The Reality of Resentment

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“Let all bitterness and wrath and anger …be put away from you …” ~Ephesians 4:31


If you are one who has suffered deep and devastating offense and hurt from people who were supposed to guard and protect your heart, you and I have something in common.  If you continually find yourself in a place where you cannot seem to shake off the hurt of those offenses ~ even after years and years of trying your best to escape it ~ you and I have even more in common.  And, if you battle against what seems like an ever-present and deep-seated hatred of what happened to you ~ and a well-developed and disguised ill will for those who did the hurting ~ well, you and I find ourselves in a very real and unfortunate union: we struggle with resentment.

By definition, resentment is the “re-feeling” of an offense that a victim has endured at someone else’s hand.  Beyond this, resentment is an unresolved and unforgiven offense that festers in the mind and heart of its victim.  You may think of resentment as an infected wound that hurts, hinders, and halts healing in the victim because it constantly re-opens the wound of an offense.  You may also think of resentment as the soil in which the seeds of bitterness take root in us (and then, in a nasty and diabolical cycle, those tears of bitterness water the seeds.).  I suppose you may also think of resentment as an incubator for anger, and even as a cradle for hate.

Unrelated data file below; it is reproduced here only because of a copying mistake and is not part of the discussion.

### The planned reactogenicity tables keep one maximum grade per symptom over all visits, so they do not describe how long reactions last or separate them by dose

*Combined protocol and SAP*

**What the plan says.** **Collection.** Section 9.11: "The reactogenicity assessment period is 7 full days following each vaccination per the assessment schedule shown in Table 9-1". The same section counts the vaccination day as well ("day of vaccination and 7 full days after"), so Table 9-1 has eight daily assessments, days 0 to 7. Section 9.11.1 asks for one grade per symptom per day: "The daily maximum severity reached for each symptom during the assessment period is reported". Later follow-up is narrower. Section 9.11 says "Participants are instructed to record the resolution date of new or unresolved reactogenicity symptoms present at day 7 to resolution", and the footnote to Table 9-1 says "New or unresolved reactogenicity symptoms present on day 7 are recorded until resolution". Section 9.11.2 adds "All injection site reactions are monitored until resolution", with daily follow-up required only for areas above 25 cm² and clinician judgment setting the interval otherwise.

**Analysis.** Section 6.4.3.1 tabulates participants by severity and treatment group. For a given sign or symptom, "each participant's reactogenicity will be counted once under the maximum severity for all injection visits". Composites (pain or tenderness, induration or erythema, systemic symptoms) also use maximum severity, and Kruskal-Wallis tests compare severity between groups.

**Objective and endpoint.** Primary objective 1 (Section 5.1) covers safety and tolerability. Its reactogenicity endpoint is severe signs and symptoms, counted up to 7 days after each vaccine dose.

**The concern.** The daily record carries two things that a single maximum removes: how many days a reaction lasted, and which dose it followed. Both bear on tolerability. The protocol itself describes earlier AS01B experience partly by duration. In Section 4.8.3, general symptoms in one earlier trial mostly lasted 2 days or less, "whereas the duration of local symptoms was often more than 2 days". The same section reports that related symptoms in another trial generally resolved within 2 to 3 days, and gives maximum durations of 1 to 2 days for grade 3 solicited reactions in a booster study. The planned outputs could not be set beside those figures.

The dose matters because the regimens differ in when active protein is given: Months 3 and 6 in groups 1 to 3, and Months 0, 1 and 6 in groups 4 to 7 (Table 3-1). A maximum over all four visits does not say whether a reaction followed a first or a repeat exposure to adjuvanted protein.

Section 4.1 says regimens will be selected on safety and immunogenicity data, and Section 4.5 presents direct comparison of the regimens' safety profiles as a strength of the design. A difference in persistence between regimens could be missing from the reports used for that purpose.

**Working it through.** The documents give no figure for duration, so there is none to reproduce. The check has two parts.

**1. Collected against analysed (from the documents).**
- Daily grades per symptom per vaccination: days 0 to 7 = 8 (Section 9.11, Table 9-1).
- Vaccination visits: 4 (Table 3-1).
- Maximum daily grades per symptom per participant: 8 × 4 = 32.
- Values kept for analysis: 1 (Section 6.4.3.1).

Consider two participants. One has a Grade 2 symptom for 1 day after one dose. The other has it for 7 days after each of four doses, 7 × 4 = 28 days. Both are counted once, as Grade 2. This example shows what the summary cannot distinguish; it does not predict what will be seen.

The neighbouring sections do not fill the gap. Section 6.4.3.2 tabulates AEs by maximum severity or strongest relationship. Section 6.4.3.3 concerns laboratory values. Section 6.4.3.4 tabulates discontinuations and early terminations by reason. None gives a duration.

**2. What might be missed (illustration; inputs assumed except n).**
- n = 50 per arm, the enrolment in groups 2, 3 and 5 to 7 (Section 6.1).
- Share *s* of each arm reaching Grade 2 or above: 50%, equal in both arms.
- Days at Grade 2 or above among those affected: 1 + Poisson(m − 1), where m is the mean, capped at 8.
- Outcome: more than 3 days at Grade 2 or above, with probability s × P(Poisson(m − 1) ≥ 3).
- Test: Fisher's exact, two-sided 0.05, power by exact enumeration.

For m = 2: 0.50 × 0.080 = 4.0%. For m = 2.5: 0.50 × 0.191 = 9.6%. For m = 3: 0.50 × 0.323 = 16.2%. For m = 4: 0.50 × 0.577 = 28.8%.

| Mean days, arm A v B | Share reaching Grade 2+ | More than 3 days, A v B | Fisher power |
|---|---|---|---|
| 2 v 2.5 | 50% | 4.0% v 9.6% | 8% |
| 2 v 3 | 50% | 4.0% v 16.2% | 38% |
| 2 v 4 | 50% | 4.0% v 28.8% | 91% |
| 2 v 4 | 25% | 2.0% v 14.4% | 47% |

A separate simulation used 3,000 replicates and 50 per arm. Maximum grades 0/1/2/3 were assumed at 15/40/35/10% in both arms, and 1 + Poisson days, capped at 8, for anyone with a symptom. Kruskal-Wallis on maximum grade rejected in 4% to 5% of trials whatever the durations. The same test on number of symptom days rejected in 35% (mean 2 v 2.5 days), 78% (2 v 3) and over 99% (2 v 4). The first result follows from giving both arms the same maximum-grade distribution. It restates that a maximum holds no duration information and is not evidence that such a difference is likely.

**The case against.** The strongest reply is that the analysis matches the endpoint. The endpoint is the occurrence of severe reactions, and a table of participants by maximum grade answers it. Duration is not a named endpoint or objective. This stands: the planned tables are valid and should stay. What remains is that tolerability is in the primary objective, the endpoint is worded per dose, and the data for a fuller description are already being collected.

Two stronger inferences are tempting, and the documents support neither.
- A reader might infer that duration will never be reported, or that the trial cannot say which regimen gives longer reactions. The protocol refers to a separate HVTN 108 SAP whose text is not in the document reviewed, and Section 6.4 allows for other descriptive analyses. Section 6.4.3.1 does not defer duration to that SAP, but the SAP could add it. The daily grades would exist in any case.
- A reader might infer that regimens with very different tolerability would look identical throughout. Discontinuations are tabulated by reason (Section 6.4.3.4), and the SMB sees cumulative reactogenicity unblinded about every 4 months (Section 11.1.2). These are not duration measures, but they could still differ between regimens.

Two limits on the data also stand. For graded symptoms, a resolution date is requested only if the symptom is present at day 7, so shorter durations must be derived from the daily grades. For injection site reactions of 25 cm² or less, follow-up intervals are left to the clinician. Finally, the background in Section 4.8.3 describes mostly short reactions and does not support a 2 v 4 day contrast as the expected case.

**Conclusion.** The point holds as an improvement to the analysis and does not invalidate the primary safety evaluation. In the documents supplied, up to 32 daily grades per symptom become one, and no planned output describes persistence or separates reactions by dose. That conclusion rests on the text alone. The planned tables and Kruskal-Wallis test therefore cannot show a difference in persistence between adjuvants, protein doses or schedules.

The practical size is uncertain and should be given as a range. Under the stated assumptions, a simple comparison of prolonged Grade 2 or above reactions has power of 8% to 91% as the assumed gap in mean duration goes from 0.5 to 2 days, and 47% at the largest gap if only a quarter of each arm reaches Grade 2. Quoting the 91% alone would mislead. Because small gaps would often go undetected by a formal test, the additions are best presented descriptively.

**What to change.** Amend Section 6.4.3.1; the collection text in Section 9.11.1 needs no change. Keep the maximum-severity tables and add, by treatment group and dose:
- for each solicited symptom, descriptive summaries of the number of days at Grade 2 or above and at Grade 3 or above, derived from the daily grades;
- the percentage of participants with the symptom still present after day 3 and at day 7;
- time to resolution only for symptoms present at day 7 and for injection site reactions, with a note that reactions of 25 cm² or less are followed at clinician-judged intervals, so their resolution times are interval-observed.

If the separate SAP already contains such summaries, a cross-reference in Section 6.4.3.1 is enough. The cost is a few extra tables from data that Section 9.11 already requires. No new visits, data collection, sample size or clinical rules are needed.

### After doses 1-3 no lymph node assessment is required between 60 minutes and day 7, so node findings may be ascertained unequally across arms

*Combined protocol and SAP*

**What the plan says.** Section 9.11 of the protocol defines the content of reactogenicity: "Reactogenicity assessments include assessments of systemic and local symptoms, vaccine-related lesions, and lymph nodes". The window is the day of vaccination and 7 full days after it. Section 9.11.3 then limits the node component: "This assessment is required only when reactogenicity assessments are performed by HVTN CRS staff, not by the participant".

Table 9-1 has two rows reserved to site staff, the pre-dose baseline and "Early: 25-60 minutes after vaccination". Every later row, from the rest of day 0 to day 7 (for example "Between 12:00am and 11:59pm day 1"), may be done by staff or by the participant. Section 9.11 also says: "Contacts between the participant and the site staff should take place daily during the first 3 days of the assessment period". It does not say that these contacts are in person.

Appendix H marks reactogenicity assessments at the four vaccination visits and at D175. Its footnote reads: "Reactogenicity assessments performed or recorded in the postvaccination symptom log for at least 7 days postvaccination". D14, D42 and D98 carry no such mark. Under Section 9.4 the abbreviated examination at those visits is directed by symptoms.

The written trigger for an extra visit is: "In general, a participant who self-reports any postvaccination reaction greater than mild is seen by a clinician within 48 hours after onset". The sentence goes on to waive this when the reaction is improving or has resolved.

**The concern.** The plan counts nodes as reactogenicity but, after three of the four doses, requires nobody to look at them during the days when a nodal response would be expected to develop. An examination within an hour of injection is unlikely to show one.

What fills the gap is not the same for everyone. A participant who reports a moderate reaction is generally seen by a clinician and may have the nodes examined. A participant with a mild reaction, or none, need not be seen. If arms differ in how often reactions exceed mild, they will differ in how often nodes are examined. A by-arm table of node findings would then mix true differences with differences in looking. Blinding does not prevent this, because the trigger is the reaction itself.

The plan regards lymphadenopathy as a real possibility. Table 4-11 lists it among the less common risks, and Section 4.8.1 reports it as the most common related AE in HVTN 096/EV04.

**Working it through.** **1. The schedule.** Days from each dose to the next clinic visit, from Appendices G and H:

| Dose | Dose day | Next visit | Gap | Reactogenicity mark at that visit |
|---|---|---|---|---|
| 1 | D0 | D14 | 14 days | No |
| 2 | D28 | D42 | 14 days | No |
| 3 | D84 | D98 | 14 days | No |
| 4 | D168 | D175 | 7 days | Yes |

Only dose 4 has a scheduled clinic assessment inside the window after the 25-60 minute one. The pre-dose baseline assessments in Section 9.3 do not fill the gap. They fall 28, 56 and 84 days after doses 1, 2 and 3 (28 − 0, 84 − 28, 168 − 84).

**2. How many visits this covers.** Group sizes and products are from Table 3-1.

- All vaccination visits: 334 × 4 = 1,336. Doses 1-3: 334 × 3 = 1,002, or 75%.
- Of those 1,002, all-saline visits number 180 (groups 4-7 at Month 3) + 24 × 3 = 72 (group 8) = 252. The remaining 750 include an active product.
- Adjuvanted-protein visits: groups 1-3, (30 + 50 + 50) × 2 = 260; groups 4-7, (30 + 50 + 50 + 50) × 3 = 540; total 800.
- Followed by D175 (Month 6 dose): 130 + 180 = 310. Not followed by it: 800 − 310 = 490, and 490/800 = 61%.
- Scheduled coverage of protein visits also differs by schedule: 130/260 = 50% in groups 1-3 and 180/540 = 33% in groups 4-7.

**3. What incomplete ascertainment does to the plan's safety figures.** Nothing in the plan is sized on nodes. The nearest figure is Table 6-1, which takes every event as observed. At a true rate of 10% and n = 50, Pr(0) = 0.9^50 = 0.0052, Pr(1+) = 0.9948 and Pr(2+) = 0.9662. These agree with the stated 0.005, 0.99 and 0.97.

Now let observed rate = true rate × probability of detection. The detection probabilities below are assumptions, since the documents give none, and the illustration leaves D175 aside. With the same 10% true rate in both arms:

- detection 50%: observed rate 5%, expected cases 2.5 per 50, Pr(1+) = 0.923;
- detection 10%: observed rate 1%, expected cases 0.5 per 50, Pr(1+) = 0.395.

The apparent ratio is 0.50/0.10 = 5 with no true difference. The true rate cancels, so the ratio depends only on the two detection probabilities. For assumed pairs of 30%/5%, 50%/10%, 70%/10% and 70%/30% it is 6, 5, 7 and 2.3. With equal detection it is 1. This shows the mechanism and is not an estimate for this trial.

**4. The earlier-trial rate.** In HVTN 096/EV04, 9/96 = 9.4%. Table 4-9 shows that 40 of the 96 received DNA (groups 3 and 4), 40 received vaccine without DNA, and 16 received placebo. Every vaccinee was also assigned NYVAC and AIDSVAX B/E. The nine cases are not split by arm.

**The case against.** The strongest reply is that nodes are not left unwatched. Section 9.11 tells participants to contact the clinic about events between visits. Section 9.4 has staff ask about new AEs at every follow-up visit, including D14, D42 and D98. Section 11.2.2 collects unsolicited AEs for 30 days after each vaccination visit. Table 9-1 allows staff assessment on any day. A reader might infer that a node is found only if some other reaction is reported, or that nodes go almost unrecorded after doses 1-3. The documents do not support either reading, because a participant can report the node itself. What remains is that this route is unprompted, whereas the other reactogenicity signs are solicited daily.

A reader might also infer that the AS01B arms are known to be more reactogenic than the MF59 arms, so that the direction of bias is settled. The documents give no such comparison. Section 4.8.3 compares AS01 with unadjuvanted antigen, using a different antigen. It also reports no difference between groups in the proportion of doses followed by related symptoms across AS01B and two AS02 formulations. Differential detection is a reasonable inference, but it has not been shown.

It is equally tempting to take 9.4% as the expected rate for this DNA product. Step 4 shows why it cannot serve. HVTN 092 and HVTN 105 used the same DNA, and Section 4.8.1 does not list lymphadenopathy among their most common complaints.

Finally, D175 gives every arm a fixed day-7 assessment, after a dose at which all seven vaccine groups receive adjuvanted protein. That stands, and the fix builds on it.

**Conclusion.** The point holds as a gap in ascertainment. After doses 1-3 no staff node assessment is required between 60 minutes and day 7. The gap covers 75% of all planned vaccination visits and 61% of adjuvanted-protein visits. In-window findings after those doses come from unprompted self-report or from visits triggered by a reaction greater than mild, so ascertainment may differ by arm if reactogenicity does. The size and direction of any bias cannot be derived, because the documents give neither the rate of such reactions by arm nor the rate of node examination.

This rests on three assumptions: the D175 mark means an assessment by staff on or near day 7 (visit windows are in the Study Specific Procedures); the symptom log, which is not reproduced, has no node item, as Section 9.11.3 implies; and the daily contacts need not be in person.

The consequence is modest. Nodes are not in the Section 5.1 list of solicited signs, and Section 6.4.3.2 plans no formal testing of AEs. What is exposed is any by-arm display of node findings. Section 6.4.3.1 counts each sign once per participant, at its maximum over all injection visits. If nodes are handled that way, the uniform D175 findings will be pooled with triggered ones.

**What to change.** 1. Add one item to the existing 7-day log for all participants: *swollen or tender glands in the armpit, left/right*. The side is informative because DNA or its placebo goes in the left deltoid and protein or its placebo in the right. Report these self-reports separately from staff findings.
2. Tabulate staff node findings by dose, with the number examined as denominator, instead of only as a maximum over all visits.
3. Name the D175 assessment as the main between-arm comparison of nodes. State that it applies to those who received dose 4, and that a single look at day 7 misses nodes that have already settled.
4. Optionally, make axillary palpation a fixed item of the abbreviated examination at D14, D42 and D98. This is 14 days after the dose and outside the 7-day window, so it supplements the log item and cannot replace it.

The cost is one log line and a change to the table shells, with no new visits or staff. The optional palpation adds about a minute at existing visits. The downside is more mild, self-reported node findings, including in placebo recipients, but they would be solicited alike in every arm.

While it may seem justified in the mind of the victim, in reality resentment never promotes health, but always manages to pilfer the very strength the victim needs to heal from an offense.  Many times, resentment stems from an offense suffered at the hand of a family member.  If it were part of a family, a victim would do well to remember that resentment would be the brother of bitterness, a not-so-distant relative of decay, and the patriarch of death ~ a dysfunctional family, to be sure.

Resentment always kills something within us.  In this way, resentment is an insidious and insatiable virus, always seeking something to devour and never being satisfied in its devouring.  Like any virus, resentment will not (and indeed, cannot) stop until there is nothing more to infect and devour.  That is its nature.

In the end, resentment is like all human behavior that misses God’s mark (a.k.a. sin): it is selfish and proud and rotten.  Why?  Because the resentful person seeks to sit upon God’s seat in judgment on another’s behavior.  Furthermore, the resentful person demands of his offender what no offender can remit to him: the removal of the offense.  The awful truth of the resentful person is this ~ he regards himself as God, and then requires what even God does not of an offender.  How ironic that is.

As distasteful and difficult and even unfair as it may seem to the victim, the only antidote to resentment is forgiveness.  Forgiveness is the only path to healing from an offense.  It is the only gate that leads to a happy existence, and it is the only key that unlocks Heaven’s gate.  Jesus was clear about that, and there are no two ways about it:  Only the forgiving soul will find forgiveness from a God we have all deeply offended (Matthew 6:14-15).